High expectations are set for all students. Modelling different outcomes for pupils and demonstrating scaffolding steps, helps to show students the musical journey to successful outcomes, whatever their starting point. Some students require greater lengths of time to develop dexterity in order to gain technical control of an instrument.  


Furthermore, our extra-curricular programme allows all abilities to succeed. Parts are written to suit the ability of each performer and our higher ability learners work alongside musicians from across each Key Stage. Opportunities to take part in competitions and performances outside the classroom, including ensembles with our feeder hub and with professional ensembles, also provide an occasion for students to strive for further success.   

Aims, Vision & Values  What is the aim of your curriculum and how does this support the aims and values of the school? 
At Eaton Bank we strive to create inspiring musical experiences to maximise the musical potential of all. We aspire for students, and the wider community, to value music as part of a universal education and as an essential expression of the human spirit.   


  1. To provide an engaging, ambitious and diverse range of musical experiences using a variety of styles and genres (Respect, Kindness, Ambition) 
  1. To have high expectations for pupil outcomes, developing resilient and committed learners encouraging composition and performance in a supportive atmosphere (Ambition, Optimism, Honesty)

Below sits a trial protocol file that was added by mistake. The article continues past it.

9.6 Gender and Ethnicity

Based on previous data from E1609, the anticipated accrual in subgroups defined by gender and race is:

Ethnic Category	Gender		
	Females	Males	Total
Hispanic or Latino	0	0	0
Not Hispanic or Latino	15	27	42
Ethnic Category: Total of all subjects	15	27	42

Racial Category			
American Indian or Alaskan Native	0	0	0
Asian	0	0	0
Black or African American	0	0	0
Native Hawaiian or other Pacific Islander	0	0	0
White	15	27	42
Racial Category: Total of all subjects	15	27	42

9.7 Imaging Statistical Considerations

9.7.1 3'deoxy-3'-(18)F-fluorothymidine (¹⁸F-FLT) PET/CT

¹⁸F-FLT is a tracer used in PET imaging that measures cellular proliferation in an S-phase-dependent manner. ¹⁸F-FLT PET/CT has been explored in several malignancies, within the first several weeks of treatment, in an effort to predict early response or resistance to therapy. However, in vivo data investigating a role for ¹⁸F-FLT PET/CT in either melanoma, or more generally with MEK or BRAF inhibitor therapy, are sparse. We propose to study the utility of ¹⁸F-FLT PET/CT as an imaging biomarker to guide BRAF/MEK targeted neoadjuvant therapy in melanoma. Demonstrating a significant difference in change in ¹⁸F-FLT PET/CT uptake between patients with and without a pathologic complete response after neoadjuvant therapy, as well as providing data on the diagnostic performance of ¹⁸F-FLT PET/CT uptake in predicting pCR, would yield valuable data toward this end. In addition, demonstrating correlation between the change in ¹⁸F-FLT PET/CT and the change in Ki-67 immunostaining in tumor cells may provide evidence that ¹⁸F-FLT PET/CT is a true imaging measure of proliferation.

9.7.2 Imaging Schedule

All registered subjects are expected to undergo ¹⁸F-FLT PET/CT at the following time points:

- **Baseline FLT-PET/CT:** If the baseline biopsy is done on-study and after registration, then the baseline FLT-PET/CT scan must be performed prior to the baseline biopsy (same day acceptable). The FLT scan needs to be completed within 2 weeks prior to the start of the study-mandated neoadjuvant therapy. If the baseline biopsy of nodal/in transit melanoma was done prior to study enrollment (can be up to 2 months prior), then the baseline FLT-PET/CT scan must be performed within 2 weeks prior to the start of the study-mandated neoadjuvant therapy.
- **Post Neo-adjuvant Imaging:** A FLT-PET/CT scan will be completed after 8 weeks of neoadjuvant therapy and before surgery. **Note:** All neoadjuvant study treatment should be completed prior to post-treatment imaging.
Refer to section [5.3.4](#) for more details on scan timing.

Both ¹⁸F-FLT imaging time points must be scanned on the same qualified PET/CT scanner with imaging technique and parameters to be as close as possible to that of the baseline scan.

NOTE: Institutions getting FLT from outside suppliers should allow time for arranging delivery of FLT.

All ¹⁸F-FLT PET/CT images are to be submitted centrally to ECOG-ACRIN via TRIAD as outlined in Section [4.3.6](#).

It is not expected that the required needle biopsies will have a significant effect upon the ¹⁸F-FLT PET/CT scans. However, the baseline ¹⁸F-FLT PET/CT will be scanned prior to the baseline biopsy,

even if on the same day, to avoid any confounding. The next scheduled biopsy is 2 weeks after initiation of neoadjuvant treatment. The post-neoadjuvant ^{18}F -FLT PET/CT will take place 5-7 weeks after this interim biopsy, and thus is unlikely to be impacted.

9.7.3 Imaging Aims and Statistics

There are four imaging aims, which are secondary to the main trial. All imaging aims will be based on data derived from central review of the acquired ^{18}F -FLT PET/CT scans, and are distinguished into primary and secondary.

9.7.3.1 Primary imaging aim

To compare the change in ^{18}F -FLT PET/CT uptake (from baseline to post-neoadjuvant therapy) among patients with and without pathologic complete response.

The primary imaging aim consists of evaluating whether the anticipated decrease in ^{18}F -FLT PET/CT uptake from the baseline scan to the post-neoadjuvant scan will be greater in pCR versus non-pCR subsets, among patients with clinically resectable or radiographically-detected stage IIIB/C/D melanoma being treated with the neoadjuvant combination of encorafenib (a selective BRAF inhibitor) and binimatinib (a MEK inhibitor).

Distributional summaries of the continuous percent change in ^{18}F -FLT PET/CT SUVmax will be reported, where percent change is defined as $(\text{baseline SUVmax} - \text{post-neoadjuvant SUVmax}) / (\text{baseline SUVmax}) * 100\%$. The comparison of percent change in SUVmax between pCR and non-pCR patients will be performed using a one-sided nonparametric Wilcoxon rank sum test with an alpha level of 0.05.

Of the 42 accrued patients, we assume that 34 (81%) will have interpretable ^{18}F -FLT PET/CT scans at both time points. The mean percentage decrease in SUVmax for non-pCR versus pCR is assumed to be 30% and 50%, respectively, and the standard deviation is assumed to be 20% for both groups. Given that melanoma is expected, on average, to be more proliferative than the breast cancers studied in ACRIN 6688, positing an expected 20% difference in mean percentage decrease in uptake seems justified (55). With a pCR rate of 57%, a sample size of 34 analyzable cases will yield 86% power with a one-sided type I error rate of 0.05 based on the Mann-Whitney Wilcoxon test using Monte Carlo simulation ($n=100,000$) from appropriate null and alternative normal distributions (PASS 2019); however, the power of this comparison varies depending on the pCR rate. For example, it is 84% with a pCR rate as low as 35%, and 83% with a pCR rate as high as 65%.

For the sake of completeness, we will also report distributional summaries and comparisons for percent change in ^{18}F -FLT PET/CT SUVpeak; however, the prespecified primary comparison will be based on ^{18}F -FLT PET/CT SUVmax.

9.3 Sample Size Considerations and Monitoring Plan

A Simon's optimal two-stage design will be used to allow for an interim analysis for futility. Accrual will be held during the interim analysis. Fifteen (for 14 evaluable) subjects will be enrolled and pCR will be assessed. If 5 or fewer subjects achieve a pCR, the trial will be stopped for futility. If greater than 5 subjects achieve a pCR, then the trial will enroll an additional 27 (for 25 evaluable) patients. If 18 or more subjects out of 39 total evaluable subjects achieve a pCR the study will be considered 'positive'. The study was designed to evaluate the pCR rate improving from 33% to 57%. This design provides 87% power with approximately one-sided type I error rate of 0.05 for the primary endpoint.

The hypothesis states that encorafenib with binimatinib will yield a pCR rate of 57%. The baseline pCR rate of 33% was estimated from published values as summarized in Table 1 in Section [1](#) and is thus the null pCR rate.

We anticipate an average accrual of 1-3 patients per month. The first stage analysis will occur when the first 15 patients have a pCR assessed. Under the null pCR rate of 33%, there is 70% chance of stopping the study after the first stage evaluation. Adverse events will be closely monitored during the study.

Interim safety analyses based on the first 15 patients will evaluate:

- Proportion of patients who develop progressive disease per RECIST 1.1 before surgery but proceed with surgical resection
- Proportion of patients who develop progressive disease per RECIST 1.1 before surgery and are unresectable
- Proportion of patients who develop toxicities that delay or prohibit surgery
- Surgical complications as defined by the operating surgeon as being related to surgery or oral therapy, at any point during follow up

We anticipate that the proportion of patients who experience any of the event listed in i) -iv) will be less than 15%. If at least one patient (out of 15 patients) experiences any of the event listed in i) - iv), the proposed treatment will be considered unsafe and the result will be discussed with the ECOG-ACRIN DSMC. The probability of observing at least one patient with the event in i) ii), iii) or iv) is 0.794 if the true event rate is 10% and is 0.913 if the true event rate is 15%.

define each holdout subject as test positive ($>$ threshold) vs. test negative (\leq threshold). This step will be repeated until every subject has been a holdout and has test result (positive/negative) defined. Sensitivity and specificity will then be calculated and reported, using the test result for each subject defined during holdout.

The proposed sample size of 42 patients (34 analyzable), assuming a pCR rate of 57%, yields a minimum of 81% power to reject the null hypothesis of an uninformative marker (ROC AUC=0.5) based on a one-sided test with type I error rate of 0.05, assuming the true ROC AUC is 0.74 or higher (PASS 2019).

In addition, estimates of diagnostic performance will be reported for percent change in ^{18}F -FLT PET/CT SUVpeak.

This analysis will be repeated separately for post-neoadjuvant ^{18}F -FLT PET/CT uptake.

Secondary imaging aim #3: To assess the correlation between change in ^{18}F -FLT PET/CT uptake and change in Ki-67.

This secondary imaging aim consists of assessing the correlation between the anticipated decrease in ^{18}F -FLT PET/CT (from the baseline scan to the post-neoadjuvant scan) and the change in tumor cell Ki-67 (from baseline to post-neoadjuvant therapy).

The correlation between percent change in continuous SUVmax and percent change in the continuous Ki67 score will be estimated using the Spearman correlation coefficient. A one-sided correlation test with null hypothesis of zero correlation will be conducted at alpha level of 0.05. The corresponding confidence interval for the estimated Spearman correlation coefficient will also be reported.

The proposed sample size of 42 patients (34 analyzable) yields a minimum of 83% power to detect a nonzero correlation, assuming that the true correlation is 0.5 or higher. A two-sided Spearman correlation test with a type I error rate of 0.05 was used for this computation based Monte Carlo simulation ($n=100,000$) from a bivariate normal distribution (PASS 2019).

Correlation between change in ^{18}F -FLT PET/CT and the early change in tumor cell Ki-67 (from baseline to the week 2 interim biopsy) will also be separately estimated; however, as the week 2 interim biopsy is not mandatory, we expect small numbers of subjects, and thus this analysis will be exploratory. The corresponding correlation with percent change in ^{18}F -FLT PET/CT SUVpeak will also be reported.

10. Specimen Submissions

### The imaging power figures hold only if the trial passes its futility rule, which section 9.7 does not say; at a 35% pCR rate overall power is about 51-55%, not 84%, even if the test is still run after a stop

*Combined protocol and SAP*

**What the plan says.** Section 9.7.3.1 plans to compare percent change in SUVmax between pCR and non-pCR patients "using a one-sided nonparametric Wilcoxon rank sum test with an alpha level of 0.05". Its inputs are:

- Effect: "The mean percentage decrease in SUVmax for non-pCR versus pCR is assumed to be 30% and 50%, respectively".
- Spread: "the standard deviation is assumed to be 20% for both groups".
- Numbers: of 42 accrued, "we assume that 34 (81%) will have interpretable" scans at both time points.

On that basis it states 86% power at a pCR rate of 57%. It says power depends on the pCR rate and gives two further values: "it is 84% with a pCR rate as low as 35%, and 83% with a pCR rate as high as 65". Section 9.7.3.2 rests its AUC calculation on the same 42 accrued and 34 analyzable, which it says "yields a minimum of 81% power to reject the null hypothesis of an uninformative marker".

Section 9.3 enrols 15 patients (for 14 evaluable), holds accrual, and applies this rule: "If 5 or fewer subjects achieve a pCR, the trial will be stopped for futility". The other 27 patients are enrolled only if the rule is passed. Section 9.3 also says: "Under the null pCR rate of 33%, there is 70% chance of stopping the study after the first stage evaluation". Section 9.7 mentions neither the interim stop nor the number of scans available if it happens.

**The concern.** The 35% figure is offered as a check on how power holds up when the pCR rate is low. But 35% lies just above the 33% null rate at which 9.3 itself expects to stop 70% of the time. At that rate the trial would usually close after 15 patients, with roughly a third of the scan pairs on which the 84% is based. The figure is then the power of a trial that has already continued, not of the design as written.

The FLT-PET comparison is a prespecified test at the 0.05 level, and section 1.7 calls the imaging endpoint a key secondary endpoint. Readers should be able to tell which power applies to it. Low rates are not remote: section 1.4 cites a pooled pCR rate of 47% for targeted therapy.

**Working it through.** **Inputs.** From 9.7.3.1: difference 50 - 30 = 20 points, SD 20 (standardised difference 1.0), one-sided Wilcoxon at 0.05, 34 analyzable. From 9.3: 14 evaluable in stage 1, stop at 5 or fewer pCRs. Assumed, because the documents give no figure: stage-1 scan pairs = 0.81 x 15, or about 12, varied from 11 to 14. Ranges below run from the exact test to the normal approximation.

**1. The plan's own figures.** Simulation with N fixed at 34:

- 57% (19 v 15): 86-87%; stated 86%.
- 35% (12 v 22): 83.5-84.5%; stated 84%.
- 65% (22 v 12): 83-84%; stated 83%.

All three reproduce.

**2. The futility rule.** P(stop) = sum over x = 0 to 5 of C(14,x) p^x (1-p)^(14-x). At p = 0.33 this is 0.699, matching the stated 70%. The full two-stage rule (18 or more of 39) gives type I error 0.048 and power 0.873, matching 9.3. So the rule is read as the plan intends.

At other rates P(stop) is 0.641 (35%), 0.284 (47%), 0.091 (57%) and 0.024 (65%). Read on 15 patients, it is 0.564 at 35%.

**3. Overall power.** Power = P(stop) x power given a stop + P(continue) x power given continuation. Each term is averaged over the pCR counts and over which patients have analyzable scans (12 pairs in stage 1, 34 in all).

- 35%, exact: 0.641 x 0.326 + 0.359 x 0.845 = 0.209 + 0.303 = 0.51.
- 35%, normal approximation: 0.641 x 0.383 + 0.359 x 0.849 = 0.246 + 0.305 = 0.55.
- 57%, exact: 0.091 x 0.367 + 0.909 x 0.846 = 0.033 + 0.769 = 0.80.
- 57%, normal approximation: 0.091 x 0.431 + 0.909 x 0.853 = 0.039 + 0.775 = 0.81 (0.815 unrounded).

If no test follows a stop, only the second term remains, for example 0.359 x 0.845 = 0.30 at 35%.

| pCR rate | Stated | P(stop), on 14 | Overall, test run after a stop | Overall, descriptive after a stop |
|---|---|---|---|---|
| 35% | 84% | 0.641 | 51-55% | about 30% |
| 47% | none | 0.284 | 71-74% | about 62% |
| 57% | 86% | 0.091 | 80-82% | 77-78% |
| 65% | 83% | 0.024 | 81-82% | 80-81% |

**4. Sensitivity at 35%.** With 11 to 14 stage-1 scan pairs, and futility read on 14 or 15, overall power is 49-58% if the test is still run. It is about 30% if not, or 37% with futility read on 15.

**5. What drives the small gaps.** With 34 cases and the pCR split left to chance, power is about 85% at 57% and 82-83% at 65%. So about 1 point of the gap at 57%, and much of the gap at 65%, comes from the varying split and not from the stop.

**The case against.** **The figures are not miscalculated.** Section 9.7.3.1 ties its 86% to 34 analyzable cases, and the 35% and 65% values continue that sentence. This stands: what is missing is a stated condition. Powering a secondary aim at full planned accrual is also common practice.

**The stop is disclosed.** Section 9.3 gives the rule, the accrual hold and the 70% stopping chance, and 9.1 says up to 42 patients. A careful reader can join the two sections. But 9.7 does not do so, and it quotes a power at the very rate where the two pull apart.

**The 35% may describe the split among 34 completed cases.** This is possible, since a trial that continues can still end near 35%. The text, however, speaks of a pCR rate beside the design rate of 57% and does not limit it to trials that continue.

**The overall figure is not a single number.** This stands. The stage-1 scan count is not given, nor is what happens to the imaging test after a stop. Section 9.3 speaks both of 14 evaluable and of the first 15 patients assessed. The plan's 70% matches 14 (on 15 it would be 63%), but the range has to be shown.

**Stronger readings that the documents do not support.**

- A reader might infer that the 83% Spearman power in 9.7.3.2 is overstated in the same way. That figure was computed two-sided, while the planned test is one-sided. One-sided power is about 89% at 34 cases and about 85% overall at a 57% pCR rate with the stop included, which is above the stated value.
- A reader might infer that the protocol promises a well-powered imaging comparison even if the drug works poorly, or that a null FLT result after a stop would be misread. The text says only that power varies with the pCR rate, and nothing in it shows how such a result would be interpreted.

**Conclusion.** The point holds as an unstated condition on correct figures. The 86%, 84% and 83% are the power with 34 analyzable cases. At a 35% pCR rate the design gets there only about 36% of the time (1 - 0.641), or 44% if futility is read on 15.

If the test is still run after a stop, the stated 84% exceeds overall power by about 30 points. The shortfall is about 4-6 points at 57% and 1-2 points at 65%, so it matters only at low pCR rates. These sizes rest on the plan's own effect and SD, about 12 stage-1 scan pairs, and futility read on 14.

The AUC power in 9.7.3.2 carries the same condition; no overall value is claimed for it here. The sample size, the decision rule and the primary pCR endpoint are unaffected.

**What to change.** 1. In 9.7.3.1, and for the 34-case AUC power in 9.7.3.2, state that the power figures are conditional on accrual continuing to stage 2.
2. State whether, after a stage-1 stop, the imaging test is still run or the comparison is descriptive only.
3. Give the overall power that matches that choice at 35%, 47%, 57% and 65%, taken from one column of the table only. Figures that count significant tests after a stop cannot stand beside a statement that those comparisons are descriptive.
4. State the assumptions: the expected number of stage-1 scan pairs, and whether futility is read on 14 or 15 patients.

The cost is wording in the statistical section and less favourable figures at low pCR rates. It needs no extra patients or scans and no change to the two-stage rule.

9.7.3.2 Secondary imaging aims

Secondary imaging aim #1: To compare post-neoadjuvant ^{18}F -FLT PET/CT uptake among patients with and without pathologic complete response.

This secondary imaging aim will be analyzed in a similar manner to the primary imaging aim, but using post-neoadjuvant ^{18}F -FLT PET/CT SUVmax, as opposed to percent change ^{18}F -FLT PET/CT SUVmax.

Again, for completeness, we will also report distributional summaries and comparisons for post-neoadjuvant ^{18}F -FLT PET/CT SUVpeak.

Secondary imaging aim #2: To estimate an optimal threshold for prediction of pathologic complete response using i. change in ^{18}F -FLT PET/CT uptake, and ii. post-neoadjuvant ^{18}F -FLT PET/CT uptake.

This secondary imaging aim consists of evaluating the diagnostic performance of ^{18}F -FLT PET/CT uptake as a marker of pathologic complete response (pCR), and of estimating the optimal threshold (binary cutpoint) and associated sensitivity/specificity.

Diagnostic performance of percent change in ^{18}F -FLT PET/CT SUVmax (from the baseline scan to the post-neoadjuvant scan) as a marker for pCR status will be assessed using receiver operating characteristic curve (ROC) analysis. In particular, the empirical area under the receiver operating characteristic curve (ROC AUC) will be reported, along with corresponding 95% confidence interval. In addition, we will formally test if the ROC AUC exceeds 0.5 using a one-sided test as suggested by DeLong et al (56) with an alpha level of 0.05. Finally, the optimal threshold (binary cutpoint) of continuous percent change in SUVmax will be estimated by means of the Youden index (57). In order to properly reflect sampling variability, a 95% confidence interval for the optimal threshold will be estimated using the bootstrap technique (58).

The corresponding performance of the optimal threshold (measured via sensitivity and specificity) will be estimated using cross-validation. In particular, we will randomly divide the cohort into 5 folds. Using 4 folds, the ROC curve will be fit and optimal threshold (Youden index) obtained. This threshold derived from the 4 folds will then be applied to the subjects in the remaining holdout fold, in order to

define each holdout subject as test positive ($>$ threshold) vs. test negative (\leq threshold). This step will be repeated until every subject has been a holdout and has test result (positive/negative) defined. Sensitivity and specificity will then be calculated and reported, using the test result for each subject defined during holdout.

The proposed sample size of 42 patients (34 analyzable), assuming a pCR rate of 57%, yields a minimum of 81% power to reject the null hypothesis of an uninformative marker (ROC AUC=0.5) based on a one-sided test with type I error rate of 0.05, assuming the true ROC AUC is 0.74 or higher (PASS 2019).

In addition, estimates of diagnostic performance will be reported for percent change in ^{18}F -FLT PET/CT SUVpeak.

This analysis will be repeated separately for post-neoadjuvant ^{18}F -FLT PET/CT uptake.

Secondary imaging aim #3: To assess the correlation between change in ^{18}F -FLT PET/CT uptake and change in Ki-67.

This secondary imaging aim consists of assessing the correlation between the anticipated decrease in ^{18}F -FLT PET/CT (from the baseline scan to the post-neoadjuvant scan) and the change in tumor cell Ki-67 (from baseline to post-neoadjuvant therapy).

1. To expose students to use a number of different methods of making music using instruments, voices and new technologies (Ambition) 
  1. To encourage a life-long love for performing, creating and enjoying music; to nurture and promote creativity, and imaginative performance. (Optimism and Honesty) 
  1. To develop creative, self-motivated individuals with an awareness and respect of different cultures who are empathetic and make positive contributions to their community (Respect, Kindness, Honesty) 
Misconceptions  How do you address misconceptions in your subject to support students’ learning? 
Student’s learning and development to become musicians requires a certain amount of ‘buy in’ to the tasks and skills we cover in lessons. Some students begin Eaton Bank as unconfident musicians and singers with little previous musical experience. Trying to get students to understand that talent is not something you are born with, it is something you earn helps to reinforce the concept that perseverance, hard work and dedication are what is really required during rehearsing and development of musical skills.  


We inspire and promote a love for music to encourage students to practise and work hard in and outside of lessons to become successful musicians and to show them that how music can be created both with notation reading and orchestral scores, as well as bucket drums and body percussion. Encouragement and a ‘can do’ attitude with regular singing starters and vocal exercises across the year groups helps promote a singing culture. We promote positive experiences, singing songs they are familiar with and are relentlessly upbeat. It is fantastic when people become fully immersed in singing and feel the physical, emotional and social benefits of singing together! 


Students sometimes focus on lyrics and instruments playing when listening and completing aural work in class. We try to encourage students to listen actively and use dictation of pitch and rhythm as part of our music curriculum across the Key Stages at EBA.  


Music Curriculum Map

Meet the Teachers

Mrs Sheard